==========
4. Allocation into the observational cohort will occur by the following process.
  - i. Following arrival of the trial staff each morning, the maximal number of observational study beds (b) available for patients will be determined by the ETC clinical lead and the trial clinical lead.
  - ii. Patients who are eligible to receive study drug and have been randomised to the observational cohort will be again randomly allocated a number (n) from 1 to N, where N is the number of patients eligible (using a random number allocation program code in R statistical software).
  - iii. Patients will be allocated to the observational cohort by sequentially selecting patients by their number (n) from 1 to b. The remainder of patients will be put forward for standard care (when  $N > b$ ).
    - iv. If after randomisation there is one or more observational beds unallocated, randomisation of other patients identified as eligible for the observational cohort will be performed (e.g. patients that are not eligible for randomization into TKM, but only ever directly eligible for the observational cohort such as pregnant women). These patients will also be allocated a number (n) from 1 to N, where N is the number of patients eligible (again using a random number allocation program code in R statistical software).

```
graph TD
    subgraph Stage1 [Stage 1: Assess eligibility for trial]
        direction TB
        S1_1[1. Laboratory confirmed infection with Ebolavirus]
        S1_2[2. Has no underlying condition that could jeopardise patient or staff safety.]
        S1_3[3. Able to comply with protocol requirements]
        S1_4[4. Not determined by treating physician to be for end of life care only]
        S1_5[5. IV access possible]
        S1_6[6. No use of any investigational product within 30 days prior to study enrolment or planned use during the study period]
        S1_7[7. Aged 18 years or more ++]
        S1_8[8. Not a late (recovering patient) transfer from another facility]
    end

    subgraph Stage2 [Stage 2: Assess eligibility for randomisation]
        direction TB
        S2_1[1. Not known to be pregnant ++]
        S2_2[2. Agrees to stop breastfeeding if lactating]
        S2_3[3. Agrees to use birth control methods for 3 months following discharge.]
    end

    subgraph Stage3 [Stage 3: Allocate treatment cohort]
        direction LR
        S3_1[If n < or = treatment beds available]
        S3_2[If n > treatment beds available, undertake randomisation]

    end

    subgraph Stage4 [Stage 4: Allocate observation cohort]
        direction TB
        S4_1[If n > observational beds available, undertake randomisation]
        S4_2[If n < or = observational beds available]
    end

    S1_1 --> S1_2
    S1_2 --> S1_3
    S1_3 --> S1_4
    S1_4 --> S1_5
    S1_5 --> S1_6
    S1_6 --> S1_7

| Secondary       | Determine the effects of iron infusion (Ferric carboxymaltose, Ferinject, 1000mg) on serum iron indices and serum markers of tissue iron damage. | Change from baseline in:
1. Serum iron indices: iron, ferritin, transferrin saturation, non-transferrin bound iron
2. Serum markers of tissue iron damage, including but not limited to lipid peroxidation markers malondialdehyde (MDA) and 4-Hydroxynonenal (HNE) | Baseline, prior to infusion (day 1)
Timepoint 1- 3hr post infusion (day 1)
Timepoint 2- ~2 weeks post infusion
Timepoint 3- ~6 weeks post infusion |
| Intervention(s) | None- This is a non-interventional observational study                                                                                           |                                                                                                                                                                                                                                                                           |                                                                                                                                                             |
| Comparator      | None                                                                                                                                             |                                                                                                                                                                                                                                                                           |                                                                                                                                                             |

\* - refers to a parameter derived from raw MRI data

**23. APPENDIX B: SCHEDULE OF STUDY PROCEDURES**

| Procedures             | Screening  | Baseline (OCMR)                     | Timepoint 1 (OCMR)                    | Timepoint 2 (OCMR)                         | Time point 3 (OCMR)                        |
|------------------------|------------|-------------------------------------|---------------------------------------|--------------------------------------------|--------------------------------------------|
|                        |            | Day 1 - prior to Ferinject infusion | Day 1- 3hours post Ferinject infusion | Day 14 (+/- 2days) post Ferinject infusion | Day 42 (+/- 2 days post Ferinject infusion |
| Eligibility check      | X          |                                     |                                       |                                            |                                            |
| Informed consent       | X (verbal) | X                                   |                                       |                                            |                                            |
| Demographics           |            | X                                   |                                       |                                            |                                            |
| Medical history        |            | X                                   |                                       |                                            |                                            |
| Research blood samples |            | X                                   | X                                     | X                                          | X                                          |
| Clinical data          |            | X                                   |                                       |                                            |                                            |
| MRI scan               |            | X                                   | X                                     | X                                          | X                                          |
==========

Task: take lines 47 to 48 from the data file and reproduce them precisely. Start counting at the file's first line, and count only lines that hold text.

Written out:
| Intervention(s) | None- This is a non-interventional observational study                                                                                           |                                                                                                                                                                                                                                                                           |                                                                                                                                                             |
| Comparator      | None                                                                                                                                             |                                                                                                                                                                                                                                                                           |                                                                                                                                                             |